March 23, 2020
From left to right: Blue and White party leaders Moshe Ya'alon, Benny Gantz, Yair Lapid and Gabi Ashkenazi pose for a picture after announcing their new electoral alliance in Tel Aviv on February 21, 2019. (Credit: Jack Guez/AFP)
Inevitably there will be four elections. I never doubted it. I called it before the third round, and I wrote then that the fourth ultimately will be coming and will be deciding.
By then, Prime Minister Binyamin Netanyahu will have been more-or-less acquitted or convicted. If justly acquitted, he and Likud will do very well at the polls, and the religious-Right coalition will govern without Avigdor Lieberman's Yisrael Beytenu party.
If Netanyahu is convicted and steps down, Lieberman may be expected to discover a reason to drop his religious war and will join a Likud-led coalition because he will have achieved his primary purpose — the displacement of Netanyahu.
President Reuven Rivlin meanwhile was presented with 61 members of the recently elected Knesset endorsing Blue and White leader Benny Gantz to try forming a government.
Gantz has only 46 "Jewish party" seats among his endorsements. His Blue and White have 33, the hard-left Labor-Meretz have six, and "Never Bibi" Yisrael Beytenu has seven.
That is all Gantz has from parties rooted in the Jewish sector; in that way, he is not even close to the 58 seats garnered by Likud (36), Ashkenazi-haredi United Torah Judaism (7), Sephardi-haredi Shas (9), and the national-religious Yemina (6).
In Jewish-sector terms, it is not even close: 58-46. Therefore, in his desperate grab to attain power in the face of horrible numbers, Gantz reneged on his solemn campaign assurances and promises to Blue and White voters and went to bed with the 15 Knesset members from the anti-Zionist Joint Arab List.
In his desperation, he was joined by two other former Israel Defense Forces chiefs of staff, his colleagues in the "cockpit" of Blue and White, Moshe Ya'alon and Gabi Ashkenazi.
Together they all seem equally mesmerized by their proximity to power and their hatred of Netanyahu. So, for the present fleeting moment, the Left of 46 seems by mirage to be 61.
But it is all mirage, temporarily legitimizing the Joint Arab List of anti-Zionists. If Gantz, Ya'alon, or Ashkenazi were ever mighty, then how the mighty have fallen!
No "minority government" comprising such a cacophony can last long. Reality clearly portends what lies in store.
Arabs in Judea and Samaria, areas within the Palestinian Authority, and in Gaza will be emboldened in their beliefs that time is on their side in taking down Israel.
Hamas will rain rockets, and Palestinian Islamic Jihad in Gaza will compete with them to see who launches more.
Sooner or later the "Grand Blue and White Minority Government" will have to respond militarily. They will not have a choice, just as prior generations of Israeli governments of the Left, ultimately had to go to war and battle fiercely when others who sought to destroy Israel mistakenly construed leftist offers of land concessions as signs of Jewish weakness.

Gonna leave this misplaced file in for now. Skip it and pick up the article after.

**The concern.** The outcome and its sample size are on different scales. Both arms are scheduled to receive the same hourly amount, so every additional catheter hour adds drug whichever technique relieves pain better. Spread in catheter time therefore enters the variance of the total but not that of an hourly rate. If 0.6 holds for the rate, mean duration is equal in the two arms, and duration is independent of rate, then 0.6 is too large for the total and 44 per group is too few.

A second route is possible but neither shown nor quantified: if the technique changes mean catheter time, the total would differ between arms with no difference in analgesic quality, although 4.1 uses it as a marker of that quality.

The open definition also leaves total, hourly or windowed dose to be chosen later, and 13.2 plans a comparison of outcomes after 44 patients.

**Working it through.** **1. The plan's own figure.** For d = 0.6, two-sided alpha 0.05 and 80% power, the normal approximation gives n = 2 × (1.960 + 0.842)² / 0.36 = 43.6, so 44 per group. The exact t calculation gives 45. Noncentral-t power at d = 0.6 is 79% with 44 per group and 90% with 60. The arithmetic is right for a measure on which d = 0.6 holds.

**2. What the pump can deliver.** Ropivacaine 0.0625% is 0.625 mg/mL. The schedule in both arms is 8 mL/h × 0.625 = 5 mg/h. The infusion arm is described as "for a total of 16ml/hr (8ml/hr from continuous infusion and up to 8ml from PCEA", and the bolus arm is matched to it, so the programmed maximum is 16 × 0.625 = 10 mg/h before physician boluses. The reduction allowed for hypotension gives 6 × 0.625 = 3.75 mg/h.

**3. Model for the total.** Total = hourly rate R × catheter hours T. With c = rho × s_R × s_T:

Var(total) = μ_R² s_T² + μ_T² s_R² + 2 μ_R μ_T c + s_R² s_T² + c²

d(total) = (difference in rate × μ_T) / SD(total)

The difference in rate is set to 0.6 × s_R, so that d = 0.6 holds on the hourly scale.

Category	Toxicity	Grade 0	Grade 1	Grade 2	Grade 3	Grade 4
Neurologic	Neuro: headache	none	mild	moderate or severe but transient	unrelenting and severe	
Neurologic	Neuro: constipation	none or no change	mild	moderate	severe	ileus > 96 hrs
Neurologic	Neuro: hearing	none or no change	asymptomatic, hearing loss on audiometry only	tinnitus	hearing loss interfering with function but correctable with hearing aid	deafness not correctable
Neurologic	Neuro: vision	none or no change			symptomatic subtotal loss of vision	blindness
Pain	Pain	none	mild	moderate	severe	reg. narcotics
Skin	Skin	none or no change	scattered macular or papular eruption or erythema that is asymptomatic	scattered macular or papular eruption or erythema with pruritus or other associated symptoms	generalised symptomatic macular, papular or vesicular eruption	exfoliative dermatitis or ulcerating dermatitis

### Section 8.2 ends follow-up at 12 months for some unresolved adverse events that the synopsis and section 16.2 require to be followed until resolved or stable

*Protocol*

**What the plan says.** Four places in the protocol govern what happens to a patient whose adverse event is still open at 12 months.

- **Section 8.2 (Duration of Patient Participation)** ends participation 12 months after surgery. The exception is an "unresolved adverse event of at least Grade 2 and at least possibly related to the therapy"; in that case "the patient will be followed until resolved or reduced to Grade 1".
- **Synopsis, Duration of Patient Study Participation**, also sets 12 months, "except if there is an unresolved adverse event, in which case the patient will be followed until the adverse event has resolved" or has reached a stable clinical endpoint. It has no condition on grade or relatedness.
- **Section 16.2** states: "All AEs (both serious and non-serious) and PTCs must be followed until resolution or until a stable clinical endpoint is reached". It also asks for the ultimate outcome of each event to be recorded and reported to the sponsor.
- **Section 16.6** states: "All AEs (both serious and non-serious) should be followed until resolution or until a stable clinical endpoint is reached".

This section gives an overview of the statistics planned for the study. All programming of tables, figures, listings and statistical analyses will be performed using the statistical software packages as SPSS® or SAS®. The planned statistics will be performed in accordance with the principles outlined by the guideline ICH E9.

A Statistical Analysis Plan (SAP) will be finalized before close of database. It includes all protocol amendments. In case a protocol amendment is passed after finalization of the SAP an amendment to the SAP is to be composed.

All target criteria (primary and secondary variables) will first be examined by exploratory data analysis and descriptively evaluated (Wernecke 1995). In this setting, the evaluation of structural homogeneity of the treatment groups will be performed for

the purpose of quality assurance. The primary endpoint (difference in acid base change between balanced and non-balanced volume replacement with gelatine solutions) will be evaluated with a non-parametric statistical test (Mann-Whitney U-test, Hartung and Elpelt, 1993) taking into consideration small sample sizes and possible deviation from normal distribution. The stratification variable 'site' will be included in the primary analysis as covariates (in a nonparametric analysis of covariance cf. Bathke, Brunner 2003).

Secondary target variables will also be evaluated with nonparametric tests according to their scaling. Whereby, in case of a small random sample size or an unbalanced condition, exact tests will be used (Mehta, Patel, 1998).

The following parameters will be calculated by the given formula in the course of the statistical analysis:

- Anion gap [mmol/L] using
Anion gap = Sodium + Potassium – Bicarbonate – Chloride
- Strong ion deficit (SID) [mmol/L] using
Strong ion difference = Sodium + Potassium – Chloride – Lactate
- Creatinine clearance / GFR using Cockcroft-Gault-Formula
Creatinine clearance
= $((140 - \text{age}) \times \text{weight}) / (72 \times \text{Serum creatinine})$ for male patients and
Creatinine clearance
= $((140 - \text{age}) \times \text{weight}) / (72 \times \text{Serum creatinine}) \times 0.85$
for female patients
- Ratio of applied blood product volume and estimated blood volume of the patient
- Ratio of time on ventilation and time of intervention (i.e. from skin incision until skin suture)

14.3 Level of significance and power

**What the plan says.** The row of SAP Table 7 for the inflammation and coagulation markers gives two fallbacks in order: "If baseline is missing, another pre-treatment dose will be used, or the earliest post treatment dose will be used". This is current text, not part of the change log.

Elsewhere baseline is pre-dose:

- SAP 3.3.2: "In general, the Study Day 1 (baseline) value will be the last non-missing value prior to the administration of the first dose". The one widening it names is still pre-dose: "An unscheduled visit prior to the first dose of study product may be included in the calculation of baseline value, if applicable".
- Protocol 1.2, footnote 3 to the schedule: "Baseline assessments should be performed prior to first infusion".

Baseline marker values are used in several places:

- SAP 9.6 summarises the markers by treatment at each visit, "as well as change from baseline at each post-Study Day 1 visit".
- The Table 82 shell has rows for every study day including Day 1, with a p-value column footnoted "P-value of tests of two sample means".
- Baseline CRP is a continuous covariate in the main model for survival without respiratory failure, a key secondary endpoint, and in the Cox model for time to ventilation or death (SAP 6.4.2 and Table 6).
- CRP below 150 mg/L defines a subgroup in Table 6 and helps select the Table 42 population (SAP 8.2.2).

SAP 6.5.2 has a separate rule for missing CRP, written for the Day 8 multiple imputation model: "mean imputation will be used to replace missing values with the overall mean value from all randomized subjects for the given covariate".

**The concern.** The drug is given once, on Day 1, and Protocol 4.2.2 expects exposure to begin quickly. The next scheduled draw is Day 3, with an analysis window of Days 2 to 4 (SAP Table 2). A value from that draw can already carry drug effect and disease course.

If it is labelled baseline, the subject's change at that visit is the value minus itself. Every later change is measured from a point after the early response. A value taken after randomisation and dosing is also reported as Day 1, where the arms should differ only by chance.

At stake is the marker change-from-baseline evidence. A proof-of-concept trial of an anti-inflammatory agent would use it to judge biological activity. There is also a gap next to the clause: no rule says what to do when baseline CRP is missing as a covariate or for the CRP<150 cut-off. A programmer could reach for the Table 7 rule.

The rockets will come. The response will come. And then the 15 Arab MKs elected on the Joint Arab List platform will have to withdraw support from a Gantz government and vote to bring down the Blue and White minority coalition.
Such a government would fall either mid-battle, or Likud MKs would save the day by offering a temporary "unity government" until the fighting ends. And then Israel will go to the polls. Again.
In any subsequent election, those who have continually backed Likud and the religious parties will remain fervent as ever. Those on the Left will not change, nor will the Arab voters.
The dynamic shifting of ground will take place among Blue and White voters who choose to undertake a "cheshbon nefesh" — a self-accounting.
Having experienced the revelation that Blue and White reneged on the core promise not to form a government with Arab parties that would destroy Israel, those chastened voters will have to draw conclusions.
Even some of Lieberman's voters may find themselves asking whether they share his hate for Netanyahu so deeply that they are satisfied that their votes were leveraged, however briefly, to form a government that relied on the sort of Joint Arab List MKs associated with the Arab coalition's Hadash and Balad factions.
For Lieberman, the hate is personal, perhaps because he believes that Netanyahu was involved in bringing down his party from its prior heights when prosecutors investigated Yisrael Beytenu, ultimately gaining severe convictions against several of the party's prominent players.
Lieberman has his loyal following of ever-aging anti-Arab right-wing immigrants from the former Soviet Union.
Many of them have remained loyal to him for ethnic reasons, much as African-Americans voters largely stood by Barack Obama for eight years no matter how grievously his policies injured them economically and contributed to increasing crime and murder in inner cities.
However, the children of Lieberman's constituents see themselves as Israelis, not as "Russians," and do not vote for Lieberman. His influence will wane.
Will Israel's voters remember Blue and White's perfidy to them? The inevitable fourth election will settle this matter, finally.